Owen Gingerich: Professor Roy Glauber is a physicist, a physicist who had an early start in physics because when he was still an undergraduate at Harvard, it was during World War II. A mysterious caller knocked on his dormitory door, and asked him if he would want to participate in some unspecified kind of scientific war work. He ended up going to Los Alamos as one of the youngest scientists in that scientific community working to make the atomic bomb. Of course there in Los Alamos, Robert Oppenheimer was the director.
Oppenheimer Security Hearing
Lee DuBridge: So, yeah, we thought it was an exciting time to have the AEC [Atomic Energy Commission]. We knew, of course, that they were going ahead with the weapon development, but also they were going to support Brookhaven and other research centers around the country. So, no, I think those of us who were not imminently in the Manhattan District, but aware of it, were quite excited about getting in and finding out more about really what was going on and what the new possibilities were, both in physics and in weapon technology.
Martin Sherwin: Okay, this is the middle of an interview with Norris Bradbury.
Norris Bradbury: The fact that I wasn’t particularly involved in these discussions, of the type which the Federation of Atomic Scientists started—they started here, of course. I suppose I was committed to running a laboratory and trying to get people to stay here, while I was not uncommitted to international control of nuclear weapons, for heaven’s sakes. No one could be.
Louis Hempelmann: He [J. Robert Oppenheimer] just told me what the situation was. He did not ask me, which is the same thing when he got sick because I was in the radiology department here and I knew something about it. He would call me up, tell me what he had done, and then say “What do you think of it?” By that time, the only thing I could say was, “That was fine.”
Martin Sherwin: Was there a lot of effort to trying to figure out the psychology that the people who were sitting in judgement [at J. Robert Oppenheimer’s security hearing] would have? That “They will probably be thinking this, so therefore we should do that?” Do you recall any of that?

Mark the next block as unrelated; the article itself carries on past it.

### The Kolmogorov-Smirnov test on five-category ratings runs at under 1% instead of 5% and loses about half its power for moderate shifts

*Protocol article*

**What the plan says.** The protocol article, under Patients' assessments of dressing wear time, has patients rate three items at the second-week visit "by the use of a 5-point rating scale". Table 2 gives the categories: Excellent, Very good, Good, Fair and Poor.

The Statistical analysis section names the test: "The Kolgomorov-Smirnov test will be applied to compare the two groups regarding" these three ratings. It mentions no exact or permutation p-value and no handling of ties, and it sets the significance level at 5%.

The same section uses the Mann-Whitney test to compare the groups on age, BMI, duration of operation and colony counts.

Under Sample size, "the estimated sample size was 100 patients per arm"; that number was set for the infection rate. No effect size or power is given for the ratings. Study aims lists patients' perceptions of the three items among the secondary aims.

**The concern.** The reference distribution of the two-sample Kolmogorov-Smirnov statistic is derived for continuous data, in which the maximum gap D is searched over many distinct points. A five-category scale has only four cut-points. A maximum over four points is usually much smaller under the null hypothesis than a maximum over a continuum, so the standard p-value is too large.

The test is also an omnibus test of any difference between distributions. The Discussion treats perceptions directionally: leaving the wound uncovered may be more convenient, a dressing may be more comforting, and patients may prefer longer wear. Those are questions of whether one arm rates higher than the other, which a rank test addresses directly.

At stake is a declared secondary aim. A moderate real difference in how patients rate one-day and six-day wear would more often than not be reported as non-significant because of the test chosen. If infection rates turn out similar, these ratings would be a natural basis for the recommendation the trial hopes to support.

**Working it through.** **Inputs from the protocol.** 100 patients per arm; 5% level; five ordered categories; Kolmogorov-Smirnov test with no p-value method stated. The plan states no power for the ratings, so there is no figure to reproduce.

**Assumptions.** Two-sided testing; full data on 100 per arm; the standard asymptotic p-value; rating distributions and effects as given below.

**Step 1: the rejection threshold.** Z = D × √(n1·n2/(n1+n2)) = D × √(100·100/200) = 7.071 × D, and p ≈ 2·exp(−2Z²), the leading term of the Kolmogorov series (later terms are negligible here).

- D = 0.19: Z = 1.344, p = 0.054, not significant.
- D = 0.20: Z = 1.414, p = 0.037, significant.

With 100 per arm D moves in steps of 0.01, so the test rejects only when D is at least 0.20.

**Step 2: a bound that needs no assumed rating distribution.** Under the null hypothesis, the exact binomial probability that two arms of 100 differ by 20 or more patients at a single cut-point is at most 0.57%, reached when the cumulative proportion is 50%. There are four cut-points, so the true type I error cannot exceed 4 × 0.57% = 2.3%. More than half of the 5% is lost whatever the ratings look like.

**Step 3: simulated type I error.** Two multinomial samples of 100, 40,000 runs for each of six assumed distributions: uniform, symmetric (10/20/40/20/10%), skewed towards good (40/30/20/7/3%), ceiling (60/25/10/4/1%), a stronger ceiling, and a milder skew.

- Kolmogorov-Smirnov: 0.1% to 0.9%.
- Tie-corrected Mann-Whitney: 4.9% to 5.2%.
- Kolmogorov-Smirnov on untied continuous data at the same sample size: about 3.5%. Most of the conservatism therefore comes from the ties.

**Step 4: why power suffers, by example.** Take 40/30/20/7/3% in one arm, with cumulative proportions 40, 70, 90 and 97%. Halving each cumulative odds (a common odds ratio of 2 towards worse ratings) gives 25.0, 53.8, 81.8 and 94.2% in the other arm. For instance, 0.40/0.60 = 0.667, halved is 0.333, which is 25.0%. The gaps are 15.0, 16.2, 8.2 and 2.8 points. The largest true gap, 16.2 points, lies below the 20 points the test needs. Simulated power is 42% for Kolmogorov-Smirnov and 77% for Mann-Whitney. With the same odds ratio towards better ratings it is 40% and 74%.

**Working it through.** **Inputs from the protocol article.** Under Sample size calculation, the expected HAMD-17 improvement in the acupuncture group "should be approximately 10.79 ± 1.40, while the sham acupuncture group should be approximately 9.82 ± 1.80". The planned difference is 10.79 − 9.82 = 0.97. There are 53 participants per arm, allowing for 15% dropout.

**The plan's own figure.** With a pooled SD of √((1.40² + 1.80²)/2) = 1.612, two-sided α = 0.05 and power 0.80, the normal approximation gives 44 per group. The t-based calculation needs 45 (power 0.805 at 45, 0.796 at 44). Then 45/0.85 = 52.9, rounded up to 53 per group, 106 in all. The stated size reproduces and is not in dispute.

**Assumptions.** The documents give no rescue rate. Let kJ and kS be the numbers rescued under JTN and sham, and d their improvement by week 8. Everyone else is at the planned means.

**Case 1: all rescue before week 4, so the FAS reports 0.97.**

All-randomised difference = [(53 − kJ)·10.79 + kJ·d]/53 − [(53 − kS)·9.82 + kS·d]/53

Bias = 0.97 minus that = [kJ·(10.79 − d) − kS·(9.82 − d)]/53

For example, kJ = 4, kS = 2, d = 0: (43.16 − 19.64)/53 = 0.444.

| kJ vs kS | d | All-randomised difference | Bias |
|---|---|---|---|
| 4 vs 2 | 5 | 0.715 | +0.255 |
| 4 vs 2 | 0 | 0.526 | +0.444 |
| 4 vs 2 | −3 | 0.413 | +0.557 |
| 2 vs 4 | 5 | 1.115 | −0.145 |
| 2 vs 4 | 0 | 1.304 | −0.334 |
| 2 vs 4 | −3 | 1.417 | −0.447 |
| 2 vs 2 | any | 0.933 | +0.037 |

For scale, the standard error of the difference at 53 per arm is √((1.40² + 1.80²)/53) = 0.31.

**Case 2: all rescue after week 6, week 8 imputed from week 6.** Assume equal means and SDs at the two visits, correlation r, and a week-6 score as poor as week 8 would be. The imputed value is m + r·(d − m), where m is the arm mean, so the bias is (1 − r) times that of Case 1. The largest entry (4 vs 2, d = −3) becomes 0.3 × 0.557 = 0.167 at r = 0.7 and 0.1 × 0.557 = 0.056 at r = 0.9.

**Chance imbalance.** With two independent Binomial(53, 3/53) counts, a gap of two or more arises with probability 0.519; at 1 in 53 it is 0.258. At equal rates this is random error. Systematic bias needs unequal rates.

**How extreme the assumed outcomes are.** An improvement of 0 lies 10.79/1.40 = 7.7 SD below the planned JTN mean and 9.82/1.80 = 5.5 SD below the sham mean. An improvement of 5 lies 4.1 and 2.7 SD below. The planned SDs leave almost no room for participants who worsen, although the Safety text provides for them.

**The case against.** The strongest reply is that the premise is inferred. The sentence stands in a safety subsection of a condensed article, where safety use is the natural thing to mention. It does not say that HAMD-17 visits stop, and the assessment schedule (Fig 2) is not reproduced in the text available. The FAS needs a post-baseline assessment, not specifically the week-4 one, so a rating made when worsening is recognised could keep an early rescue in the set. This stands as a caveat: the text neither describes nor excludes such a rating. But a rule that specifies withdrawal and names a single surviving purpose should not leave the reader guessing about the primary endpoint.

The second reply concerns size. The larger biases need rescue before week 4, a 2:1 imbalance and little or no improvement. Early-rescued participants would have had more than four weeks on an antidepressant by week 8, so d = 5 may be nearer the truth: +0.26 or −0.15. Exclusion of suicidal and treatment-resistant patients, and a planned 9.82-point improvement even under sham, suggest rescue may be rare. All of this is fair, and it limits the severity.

Verna Hobson: No. I remember that after the first—they came back, I suppose, the weekend in the middle of the hearings. I think they had a few days, and then they came back, and then they went to Washington again for the rest of it.
Jean Bacher: Ruth Valentine said, “I shall take Ruth [Tolman]’s desk.” She always saved letters. She had marvelous long letters from Robert, you know, especially at the time of the hearings. I knew they were just terribly close and shared a great deal. On the drawer of the desk, she’d said, “Destroy these.”
Martin Sherwin: You saw it happen?
Bacher: I didn’t see her burn it, because at that time we still burned and they just threw them out in the burner in the back yard.
Martin Sherwin: You mentioned a point that others have mentioned that intrigue me: [J. Robert] Oppenheimer’s summer in Corsica. You said that Oppenheimer had once told you that reading [Marcel] Proust’s Memory of Things Past was one of the great experiences of his life.
Haakon Chevalier: Yes.
Sherwin: I have two questions about that. One, could you elaborate on that? Anything that you recall he said and why. The second has to do with whether you know anything else about that summer in Corsica.
Stanislaus Ulam: You know, after forty-five years in this country, my accent is still very hard.
Martin Sherwin: That’s all right. I still have a Brooklyn accent.
Ulam: Oh, you do?
Sherwin: I left Brooklyn twenty years ago. I think even though I do know a lot of the answers to some of the questions I’m going to ask you from your book—
Martin Sherwin: At the Stanhope Hotel in New York, June 15th, 1979.
David Bohm: I met him in about 1941. I went to Caltech to do graduate work, and I wasn’t very satisfied there. It was much too limited technically.
Sherwin: Where did you do your undergraduate work?
Martin Sherwin: You must have met the Oppenheimers when Murph [her husband, Marvin Goldberger] met them?
Mildred Goldberger: No.
Goldberger: No, Murph met [J. Robert] Oppenheimer quite early on, I think. Not during the war. But he was an early invitee to the Rochester Conferences. I am sure Oppenheimer was there. In any case, they were known to one another.
Sherwin: Right, I had known that in ’48—
Goldberger: Yeah, right.